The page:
The student movement that arose in Beijing in March 1989, and developed into a nation-wide upheaval, drawing in millions of citizens in the capital and across the country in protest against the official response to the crisis, before the occupation of Tiananmen Square was repressed by military force on the night of June 4th, remains a defining moment in modern Chinese history. Ten years later, most of the leading activists of the June 4th movement are in exile, part of a much broader Chinese intellectual diaspora that maintains close connections with cultural life in the mainland, as well as with its counterparts in Taiwan and Hong Kong. Relative political stasis in the prc has been accompanied by a significant ferment of debates and diversity of ideas in this wider community. Central to these has been the meaning and consequences of June 4th.

To commemorate the tenth anniversary of the movement, nlr arranged for a discussion of its legacy, and lessons for the future of China, among three leading participants-Wang Dan, Wang Chaohua and Li Minqi. An undergraduate in history, Wang Dan (born 1969) founded the Democracy Salon at Beijing University that was a seed-bed of unrest in 1988, before becoming a member of the Standing Committee of the city-wide Autonomous Student Union in 1989, and prominent in the Hunger Strike and Headquarters to Defend the Square in May-June. He was first on the list of the twenty-one students most wanted by the police, whose images were broadcast on national television after the crack-down, was caught in October, and jailed for four years. Released in 1993, he was re-imprisoned for subversion in 1995. In the spring of 1998, he was finally freed, and allowed by the authorities to leave the prc for the us. He is now an ma student in Chinese studies at Harvard University.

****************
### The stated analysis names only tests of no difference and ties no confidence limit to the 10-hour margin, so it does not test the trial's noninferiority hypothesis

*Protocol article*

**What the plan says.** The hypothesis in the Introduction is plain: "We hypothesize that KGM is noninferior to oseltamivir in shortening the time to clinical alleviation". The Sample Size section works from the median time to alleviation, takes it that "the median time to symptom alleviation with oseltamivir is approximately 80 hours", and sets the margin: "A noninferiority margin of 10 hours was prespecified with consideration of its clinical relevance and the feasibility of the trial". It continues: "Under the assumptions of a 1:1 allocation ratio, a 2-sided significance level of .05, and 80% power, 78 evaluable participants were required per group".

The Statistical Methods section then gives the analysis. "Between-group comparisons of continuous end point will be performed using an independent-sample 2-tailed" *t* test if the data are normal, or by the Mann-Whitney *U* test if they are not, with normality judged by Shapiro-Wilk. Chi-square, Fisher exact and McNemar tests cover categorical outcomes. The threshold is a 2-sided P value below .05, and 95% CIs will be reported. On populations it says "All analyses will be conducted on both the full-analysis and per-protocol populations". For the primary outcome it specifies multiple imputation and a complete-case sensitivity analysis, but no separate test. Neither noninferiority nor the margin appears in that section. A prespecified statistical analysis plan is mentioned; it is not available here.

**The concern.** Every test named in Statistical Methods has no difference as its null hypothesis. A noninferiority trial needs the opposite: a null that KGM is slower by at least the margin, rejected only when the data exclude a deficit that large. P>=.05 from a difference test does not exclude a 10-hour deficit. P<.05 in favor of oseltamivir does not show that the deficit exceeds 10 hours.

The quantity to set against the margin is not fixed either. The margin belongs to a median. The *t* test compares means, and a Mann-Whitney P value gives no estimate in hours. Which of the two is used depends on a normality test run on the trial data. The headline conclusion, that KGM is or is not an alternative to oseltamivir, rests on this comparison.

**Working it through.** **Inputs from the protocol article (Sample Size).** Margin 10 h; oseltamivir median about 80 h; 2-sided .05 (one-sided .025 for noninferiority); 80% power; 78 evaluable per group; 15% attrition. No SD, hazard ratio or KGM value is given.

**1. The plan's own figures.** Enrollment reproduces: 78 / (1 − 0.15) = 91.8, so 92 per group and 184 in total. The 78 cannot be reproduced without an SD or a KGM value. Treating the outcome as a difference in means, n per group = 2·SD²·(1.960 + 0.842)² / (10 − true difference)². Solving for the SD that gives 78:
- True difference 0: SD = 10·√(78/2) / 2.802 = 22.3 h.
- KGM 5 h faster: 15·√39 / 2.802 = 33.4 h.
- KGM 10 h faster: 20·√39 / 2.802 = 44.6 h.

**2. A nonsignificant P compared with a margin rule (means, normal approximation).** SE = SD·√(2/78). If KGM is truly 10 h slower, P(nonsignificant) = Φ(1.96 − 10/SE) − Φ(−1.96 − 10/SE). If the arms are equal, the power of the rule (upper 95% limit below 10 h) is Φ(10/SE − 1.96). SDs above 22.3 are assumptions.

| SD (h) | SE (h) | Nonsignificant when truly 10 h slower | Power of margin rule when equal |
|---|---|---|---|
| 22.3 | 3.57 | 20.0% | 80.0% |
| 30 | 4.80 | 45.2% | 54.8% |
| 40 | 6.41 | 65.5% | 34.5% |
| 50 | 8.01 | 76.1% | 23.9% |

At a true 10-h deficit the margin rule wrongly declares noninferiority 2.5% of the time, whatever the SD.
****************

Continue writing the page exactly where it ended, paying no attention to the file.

Wang Chaohua (born 1952), of the cohort that was sent down to the country in the Cultural Revolution, was at the Graduate School of the Chinese Academy of Social Sciences, which she represented on the Standing Committee of the Autonomous Student Union until the crack-down. One of the only two women targeted as key organizers on the most-wanted list of 13 June, after eight months in hiding, she escaped the police net and reached the West in early 1990. She is now a PhD student in Chinese literature at the University of California, Los Angeles.

Li Minqi (born 1967), then a graduate at Beijing University, was one of the thousands of students mobilized by the movement in the capital, who returned to his studies after its repression. A year later, he was arrested for giving a speech in memory of June 4th, delivered in the ‘Triangle’ on Beida campus that had been the epicentre of the movement of 1989, on its first anniversary. Jailed for two years, he was released in 1992. He is now a PhD student in economics at the University of Massachusetts, Amherst.

Twenty questions were put by the review to these three different figures of the June 4th movement. The discussion that ensued was held at Harvard on 21 February,footnote1 and moderated by Leo Ou-fan Lee, Professor in the Department of East Asian Languages and Civilizations and doyen of studies of modern Chinese literature in the West. We thank him for agreeing to chair the dialogue. The result is a remarkable document.